9. Here in New Orleans, rumors are floating around that the season finale will be shot tomorrow, January 15, at Commander's Palace. Is it true? Hard to say. I read it on the internet, and you know how unreliable the internet can be.
  10. Moderator's Note - We've split this topic off from the Bruni & Beyond - 2008 topic, renamed it and closed the old one, since it's 2009 now. So what happened to Frank Bruni (or more precisely, interest in Bruni)? As someone who only only drops in to the New York forum from time to time, I've always enjoyed the lively (and heated) discussions about Bruni. And then I noticed that last fall people stopped commenting about his reviews. Is this just a matter that our members tired of the topic (which happens--no big deal)? Or does it reflect a general sense in the New York dining scene that reviews in the NYT don't demand the same attention?
  11. After being closed for a period, Joe's reopened with new owners. Brett Anderson wrote about it last summer in the this TP article.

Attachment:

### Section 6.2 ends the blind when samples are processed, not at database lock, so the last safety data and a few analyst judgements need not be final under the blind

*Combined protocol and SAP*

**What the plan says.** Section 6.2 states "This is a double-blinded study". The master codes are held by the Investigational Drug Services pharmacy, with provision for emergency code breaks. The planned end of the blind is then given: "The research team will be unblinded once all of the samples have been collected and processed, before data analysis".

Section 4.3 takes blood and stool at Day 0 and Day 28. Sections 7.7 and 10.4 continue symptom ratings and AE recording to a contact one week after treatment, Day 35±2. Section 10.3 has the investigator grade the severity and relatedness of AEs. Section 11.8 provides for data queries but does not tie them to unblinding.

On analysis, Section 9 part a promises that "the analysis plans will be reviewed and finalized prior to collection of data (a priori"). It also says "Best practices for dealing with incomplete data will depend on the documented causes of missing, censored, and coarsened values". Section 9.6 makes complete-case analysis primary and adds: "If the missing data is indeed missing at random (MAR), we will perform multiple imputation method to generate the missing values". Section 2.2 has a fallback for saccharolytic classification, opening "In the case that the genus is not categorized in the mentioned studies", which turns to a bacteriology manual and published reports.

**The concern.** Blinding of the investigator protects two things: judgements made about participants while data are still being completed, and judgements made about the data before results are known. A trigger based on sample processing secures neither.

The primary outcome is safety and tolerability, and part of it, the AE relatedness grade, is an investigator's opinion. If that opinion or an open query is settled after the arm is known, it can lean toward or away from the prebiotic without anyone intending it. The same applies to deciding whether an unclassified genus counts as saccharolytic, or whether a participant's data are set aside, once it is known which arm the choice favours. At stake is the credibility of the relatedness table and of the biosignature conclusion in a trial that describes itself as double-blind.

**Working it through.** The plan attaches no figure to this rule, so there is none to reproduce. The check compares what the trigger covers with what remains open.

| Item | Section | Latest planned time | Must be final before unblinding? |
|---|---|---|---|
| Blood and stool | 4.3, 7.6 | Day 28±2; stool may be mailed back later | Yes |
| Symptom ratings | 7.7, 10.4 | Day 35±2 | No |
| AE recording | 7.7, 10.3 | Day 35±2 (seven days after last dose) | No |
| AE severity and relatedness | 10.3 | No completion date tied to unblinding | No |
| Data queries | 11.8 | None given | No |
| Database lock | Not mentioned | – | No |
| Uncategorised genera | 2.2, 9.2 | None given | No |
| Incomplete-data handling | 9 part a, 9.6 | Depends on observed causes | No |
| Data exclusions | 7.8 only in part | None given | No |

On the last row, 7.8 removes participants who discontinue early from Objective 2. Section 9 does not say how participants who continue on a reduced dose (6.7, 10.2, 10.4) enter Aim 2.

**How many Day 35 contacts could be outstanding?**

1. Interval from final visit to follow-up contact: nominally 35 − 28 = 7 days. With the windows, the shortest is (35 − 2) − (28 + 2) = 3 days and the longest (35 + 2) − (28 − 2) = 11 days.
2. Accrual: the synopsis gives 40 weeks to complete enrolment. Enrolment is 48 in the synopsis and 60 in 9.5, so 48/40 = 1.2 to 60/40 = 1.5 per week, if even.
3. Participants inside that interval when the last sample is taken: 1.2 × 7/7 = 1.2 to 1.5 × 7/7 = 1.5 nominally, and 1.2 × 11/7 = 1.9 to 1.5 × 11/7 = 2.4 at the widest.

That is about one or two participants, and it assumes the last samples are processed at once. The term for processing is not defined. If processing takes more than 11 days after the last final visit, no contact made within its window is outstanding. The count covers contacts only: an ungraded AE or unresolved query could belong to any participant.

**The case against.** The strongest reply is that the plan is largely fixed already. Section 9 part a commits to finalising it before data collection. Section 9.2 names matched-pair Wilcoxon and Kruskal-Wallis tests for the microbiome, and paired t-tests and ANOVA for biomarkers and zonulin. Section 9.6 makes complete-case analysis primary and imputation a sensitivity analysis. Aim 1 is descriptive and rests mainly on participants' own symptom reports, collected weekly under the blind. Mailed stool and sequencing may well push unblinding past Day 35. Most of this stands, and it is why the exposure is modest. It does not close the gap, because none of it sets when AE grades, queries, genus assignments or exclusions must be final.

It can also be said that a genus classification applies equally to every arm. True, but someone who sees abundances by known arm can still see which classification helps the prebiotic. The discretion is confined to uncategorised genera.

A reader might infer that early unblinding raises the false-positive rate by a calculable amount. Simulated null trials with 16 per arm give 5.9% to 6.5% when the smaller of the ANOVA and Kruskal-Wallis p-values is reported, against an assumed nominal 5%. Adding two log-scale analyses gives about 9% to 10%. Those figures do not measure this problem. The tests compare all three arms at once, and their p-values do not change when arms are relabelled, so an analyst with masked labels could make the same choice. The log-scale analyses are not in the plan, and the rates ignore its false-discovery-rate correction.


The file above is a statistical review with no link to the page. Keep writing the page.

12. That Guy guy makes me shudder. Kitchen Bouquet? Eh, I guess I'd to believe my gravies are brown from cooking and not food color.
  13. I shudder to pass along anything featuring Guy Fieri, but this complete breakdown of how Parasol's makes its roast beef is worth it: Video: Making Parasol's roast beef (FoodTV) Did anyone else's heart fall when they saw the Kitchen Bouquet go into the gravy? I kind of felt the same way when I learned that Prejean's uses it in their dark roux gumbo. How much of that stuff do you think is used in this city?
  14. Queen of the Ball on Oak Street is probably open. Tee-Eva's, a little stand on Magazine Street, sells snoballs, although I always opt for the pralines or mini-pies.
  15. I wondered what that Top 100 Chinese restaurant award was all about. A few weeks ago, on our way home from visiting family, we found ourselves at a Chinese buffet in a tiny town in rural Arkansas (we had planned the lunch stop around a barbecue joint, but it was closed on Sunday). The buffet had a big sign by the toilets announcing its Top 100 award. (For the record, it was no worse than a lot of other buffets. Using Steven's handy tips and advice, I managed to get a pretty decent meal. Alas, the top item was fresh fried catfish coated with cornmeal. Not a surprise in Arkansas, but not exactly Asian.)